Home Homilies February 11, 2018

February 11, 2018

MCGUIRE-Brendan_webBy Fr. Brendan McGuire
Pastor of Holy Spirit Parish, San Jose and Vicar General for special projects, Diocese of San Jose. Email him at bmcguire@dsj.org.


Be Made Clean

One day a woman, Rosemary, a mother of two children, volunteered to manage the homeless kitchen for the day. She took her two little boys with her and had them play in the kitchen as she worked.

The homeless were delighted to be there and have shelter from the cold, all but one young woman. She was terrified. When she came to the food counter, she only asked for one plate. When Rosemary inquired about her child she said, “No; he is petrified after what has happened.” They had just escaped from an abusive household and only managed to get out with the clothes on their back.

Rosemary suggested that maybe she might allow her boy play with her two kids in the kitchen. The young mother reluctantly agreed.

Rosemary’s five-year-old son was the same age as this young boy and had received a brand-new pair of sneakers for Christmas. The homeless boy said, “Hey they are really cool shoes.” The other boy said, “Yeah. Maybe you could get your mother to get you a pair.” The homeless boy’s eyes looked downcast and the conversation ended.

Later Rosemary explained to her son that the boy’s mother would not be able to afford shoes because they just became homeless; they have no home and they have no place to go. After some thought, Alex asked, “Would you carry me to the car?” “Why?” asked Rosemary. “Because I want to give my new sneakers to the boy and I do not want to walk in the rain with no shoes. He needs my shoes so that he can feel more like home.” Alex took off his shoes and socks and he gave them to the boy, who smiled brightly, delighted to get this small gift.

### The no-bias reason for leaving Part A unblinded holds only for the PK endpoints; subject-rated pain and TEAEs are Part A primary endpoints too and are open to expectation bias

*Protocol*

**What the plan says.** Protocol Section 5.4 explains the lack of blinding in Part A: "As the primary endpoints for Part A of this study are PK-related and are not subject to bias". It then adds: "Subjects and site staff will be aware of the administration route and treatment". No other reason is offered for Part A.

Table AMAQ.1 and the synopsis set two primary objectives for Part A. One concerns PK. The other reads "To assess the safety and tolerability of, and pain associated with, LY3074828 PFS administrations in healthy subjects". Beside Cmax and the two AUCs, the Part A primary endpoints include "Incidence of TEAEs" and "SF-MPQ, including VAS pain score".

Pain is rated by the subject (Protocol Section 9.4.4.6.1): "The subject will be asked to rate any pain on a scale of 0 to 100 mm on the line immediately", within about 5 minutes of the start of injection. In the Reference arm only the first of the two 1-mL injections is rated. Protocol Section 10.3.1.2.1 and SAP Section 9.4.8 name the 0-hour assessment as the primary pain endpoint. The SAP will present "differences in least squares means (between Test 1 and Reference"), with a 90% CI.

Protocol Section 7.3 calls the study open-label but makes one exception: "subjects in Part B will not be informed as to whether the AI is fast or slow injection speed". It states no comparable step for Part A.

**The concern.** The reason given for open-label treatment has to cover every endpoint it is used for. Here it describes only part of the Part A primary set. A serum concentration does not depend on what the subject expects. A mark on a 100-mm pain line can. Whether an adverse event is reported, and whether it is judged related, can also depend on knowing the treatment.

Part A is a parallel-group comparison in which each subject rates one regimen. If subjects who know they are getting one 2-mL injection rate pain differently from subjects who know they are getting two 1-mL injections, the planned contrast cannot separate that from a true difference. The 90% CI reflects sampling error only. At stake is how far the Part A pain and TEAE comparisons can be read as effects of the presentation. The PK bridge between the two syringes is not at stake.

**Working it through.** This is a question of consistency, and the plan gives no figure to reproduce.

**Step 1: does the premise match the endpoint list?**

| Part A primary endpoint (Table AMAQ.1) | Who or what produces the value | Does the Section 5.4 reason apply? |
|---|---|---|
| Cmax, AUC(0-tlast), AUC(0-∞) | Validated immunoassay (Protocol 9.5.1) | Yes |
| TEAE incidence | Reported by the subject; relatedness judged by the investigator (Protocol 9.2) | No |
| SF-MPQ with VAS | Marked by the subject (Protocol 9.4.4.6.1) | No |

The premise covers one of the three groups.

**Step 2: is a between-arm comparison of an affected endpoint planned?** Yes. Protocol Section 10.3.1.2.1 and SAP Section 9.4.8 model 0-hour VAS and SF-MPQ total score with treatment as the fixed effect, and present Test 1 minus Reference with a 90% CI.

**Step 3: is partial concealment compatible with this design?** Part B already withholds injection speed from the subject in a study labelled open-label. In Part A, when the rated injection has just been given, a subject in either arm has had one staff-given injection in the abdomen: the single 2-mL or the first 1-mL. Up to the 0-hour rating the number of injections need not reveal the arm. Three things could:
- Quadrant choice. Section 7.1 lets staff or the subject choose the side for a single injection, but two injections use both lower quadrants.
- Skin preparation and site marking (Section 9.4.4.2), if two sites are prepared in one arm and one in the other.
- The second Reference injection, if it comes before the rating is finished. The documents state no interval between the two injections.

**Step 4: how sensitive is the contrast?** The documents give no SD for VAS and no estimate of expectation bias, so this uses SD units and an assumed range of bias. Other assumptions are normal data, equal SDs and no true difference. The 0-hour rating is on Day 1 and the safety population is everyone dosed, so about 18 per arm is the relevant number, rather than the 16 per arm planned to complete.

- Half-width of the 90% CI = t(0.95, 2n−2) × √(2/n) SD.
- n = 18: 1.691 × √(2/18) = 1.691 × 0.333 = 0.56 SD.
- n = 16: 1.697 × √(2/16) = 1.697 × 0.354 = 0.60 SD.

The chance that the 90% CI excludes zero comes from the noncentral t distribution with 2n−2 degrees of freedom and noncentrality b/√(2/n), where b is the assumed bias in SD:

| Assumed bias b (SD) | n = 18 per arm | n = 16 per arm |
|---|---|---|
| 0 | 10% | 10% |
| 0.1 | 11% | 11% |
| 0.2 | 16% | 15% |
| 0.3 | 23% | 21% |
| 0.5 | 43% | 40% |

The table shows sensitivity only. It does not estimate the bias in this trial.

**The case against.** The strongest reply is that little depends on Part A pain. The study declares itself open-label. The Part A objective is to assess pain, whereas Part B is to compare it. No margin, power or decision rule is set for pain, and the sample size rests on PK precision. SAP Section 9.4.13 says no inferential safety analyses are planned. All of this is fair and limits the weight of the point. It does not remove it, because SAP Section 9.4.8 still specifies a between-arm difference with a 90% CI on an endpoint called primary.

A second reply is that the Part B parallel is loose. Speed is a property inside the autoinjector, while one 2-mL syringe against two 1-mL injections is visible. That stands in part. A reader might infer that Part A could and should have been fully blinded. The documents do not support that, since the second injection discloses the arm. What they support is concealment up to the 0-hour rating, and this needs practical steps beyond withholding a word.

In today’s Gospel, the leper says “…if you will it, you can make me clean.” We do not see much leprosy in our society. But there are other types of “lepers” that we push to the outskirts so that we do not have to have them in our lives. It might be somebody who has hurt us profoundly, or maybe it is a homeless person that we would just rather not see. We want to keep them on the outskirts of our lives.

Jesus shows us how to deal with those who are on the outskirts, untouchable. He did what was strictly forbidden. He reached out and touched the leper. Jesus could have done it without touching him but he deliberately reached out and touched him.

Because the man tells everyone, Jesus is now the one who cannot go into any town. Jesus is the one who is on the outskirts. He, himself, replaces the person on the outskirts.

When we decide to forgive somebody in the family, our family might push us to the outside. We might suffer the consequences for such an action. When we reach out to the homeless and those who are broken by life, we ourselves might be cast out.

This week may we tend to that one “leper” in our life. Can we give something that we have so that someone who has less can have what they need?